Table Of Contents
Tips For DIY Painting Over Rotting or Weathered Wood
- Prepare The Wood Surface To Be Painted
- Painting Tools
- Paint Your Home
- Need Help With Updating The Paint On Your House?
It’s easy to get worried about beat-up wood siding. Rotting and weathered wood is surprisingly common, especially in the Pacific Northwest. While deteriorating wood complicates the painting process, you’ll be happy to hear that it doesn’t make your home unpaintable. With a bit of time and effort, the right prep work can create a smooth surface to paint on. Say goodbye to wear and tear and say hello to a beautifully painted exterior!
Prepare The Wood Surface To Be Painted
One of the main reasons people have a hard time updating their exterior paint when trying to cover up weathered wood is the fact that paint doesn’t adhere very well to uneven or dirty surfaces. If you try to paint over deteriorating wood without any surface preparation, the paint job will be unsightly and won’t last very long before beginning to fall off the wood again. Prep work is one of the most important parts of any house paint job. Especially when painting over old and crumbling wood.
Weathered or not, you’ll need to prep wood to ensure paint sticks to it (Hurst). Prepping old wood takes a bit of effort and time, but it’s essential if you want your work to end in a paint job well done. Not sure what prepping the wood entails? We’ll explain how to prep your wood surface step by step.
What If There’s Lead In The Old Paint?
If your home was built before 1978, there’s a chance there could be lead lurking in the walls. Lead paint is dangerous, so if you suspect it’s on or in your home, get a lead paint test as soon as possible. If the test comes back positive, you’ll need to have the lead paint professionally removed before you can start painting. Learn more about removing lead paint from your home HERE.
Pro Tip: JK Paint & Contracting offers safe, professional, and certified lead paint renovations for Portland Metro area homes. If you’re in need of lead paint removal, contact JK Paint to get started.
Remove Rot, Mold, & Flaking Paint
First things first, remove flaking paint and any type of rot. Old paint and organic mold can be removed with a medium-bristle brush and a paint scraper (“Problem Solving – How To Remove Old Paint”). Run the scraper over larger pieces of chipped and flaking paint or mold, then rub the bristle brush over the area to get rid of any excess pieces or smaller particles.
Dry rot is a little more complicated to spot and treat. Dry rot is the decay of timber (“Dry Rot – Causes, Identification & Solution”) caused by damp conditions. If you see dry, crumbly sections of wood or soft and soggy spots, it’s most likely rot. If you’re not 100 percent sure, drive the tip of a screwdriver into the wood—if it slides in easily, the wood is rotten.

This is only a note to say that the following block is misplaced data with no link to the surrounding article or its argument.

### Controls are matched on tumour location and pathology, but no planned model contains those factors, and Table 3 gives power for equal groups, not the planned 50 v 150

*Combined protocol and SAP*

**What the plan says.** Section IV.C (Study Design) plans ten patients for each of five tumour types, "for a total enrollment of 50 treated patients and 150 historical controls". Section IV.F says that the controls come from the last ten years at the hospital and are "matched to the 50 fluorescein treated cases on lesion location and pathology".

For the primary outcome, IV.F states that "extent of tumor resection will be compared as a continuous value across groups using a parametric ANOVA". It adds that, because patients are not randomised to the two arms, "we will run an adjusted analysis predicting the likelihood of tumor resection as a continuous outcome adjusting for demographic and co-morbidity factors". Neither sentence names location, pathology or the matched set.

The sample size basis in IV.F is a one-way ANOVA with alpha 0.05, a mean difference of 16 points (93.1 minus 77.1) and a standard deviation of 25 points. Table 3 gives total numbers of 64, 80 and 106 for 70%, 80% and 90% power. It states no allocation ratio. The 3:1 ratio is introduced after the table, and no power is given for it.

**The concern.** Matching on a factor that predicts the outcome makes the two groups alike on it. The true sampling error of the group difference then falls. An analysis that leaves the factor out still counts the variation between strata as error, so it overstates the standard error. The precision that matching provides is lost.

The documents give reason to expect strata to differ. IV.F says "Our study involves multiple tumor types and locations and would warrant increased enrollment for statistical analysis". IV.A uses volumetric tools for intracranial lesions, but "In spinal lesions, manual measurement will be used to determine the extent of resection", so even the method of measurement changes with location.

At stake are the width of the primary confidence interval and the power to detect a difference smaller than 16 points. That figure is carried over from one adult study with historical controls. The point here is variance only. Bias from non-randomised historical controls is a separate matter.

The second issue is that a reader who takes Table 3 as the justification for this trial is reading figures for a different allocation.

How To Treat Wood Rot
- Start by applying bleach (David) to the rotting area. Or use boric acid (“How To Stop Wood Rot From Spreading On Your Deck”). Both will kill the rot and prevent it from growing.
- Remove existing rot with a scraper.
- If there are any holes, you can fill them with wood filler. Depending on the extent of the rot, however, you may need to replace entire wood boards. Using preservative-treated wood (Cudby) will prevent future rot growth.
- After removing the rot from the wood, clean and apply fungicide to all surfaces within five feet of the rot. This extra precaution makes certain that the rot won’t come back.
Fix Cracks With Caulk
If there are seams or cracks in the wood, it’s best to fill them with a paintable and weather-resistant caulk. Use a caulking gun to apply the caulk and wipe away any excess with a soft and damp cloth.You could decide between using wood filler or caulk (“Caulk or wood filler: choose the right one for every project”), depending on the type of hole needing to be filled.
Sand & Wash The Wood
Sand any areas that you filled with caulk or wood filler in addition to any heavily weathered areas. Use coarse sandpaper—60 to 80-grit is ideal for removing old paint and primer (“What Grit Sandpaper For Wood? [Raw And Painted]”)—to make the surface smooth and even. Once you’re done sanding, bring out the power washer or a hose to wash off all the sanding dust and any other dirt and grime still on the siding. After washing the surface, leave it to dry for three to four days.
Pro Tip: It’s best to do this type of work on warmer days when the sun will be out so you can be assured of a thorough dry.
Once the prep work is done, you can start the paint job. Here is a list of the most important tools and supplies you’ll need for the exterior painting portion of your project:
- Stain-blocking primer
- Exterior paint
- Paint sprayer
- Paint brushes
Pro Tip: You’ll also want to include the following tools for the best finish: